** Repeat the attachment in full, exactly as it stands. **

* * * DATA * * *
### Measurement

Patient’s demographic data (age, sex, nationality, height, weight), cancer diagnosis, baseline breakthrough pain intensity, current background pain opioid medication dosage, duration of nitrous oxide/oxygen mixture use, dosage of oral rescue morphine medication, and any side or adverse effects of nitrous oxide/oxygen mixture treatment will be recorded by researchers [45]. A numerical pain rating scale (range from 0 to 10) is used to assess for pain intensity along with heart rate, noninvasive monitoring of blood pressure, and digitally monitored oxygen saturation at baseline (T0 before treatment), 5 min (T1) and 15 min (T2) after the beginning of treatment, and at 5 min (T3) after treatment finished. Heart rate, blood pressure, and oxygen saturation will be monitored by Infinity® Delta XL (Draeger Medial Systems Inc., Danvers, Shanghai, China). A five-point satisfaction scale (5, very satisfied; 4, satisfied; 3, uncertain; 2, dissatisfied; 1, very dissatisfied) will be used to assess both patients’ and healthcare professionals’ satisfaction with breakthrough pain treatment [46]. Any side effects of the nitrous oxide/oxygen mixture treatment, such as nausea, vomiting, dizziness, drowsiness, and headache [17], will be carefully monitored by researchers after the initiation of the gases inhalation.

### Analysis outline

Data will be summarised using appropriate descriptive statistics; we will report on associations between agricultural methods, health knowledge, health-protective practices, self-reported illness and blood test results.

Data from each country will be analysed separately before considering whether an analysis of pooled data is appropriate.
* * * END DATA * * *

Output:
### Measurement

Patient’s demographic data (age, sex, nationality, height, weight), cancer diagnosis, baseline breakthrough pain intensity, current background pain opioid medication dosage, duration of nitrous oxide/oxygen mixture use, dosage of oral rescue morphine medication, and any side or adverse effects of nitrous oxide/oxygen mixture treatment will be recorded by researchers [45]. A numerical pain rating scale (range from 0 to 10) is used to assess for pain intensity along with heart rate, noninvasive monitoring of blood pressure, and digitally monitored oxygen saturation at baseline (T0 before treatment), 5 min (T1) and 15 min (T2) after the beginning of treatment, and at 5 min (T3) after treatment finished. Heart rate, blood pressure, and oxygen saturation will be monitored by Infinity® Delta XL (Draeger Medial Systems Inc., Danvers, Shanghai, China). A five-point satisfaction scale (5, very satisfied; 4, satisfied; 3, uncertain; 2, dissatisfied; 1, very dissatisfied) will be used to assess both patients’ and healthcare professionals’ satisfaction with breakthrough pain treatment [46]. Any side effects of the nitrous oxide/oxygen mixture treatment, such as nausea, vomiting, dizziness, drowsiness, and headache [17], will be carefully monitored by researchers after the initiation of the gases inhalation.

### Analysis outline

Data will be summarised using appropriate descriptive statistics; we will report on associations between agricultural methods, health knowledge, health-protective practices, self-reported illness and blood test results.

Data from each country will be analysed separately before considering whether an analysis of pooled data is appropriate.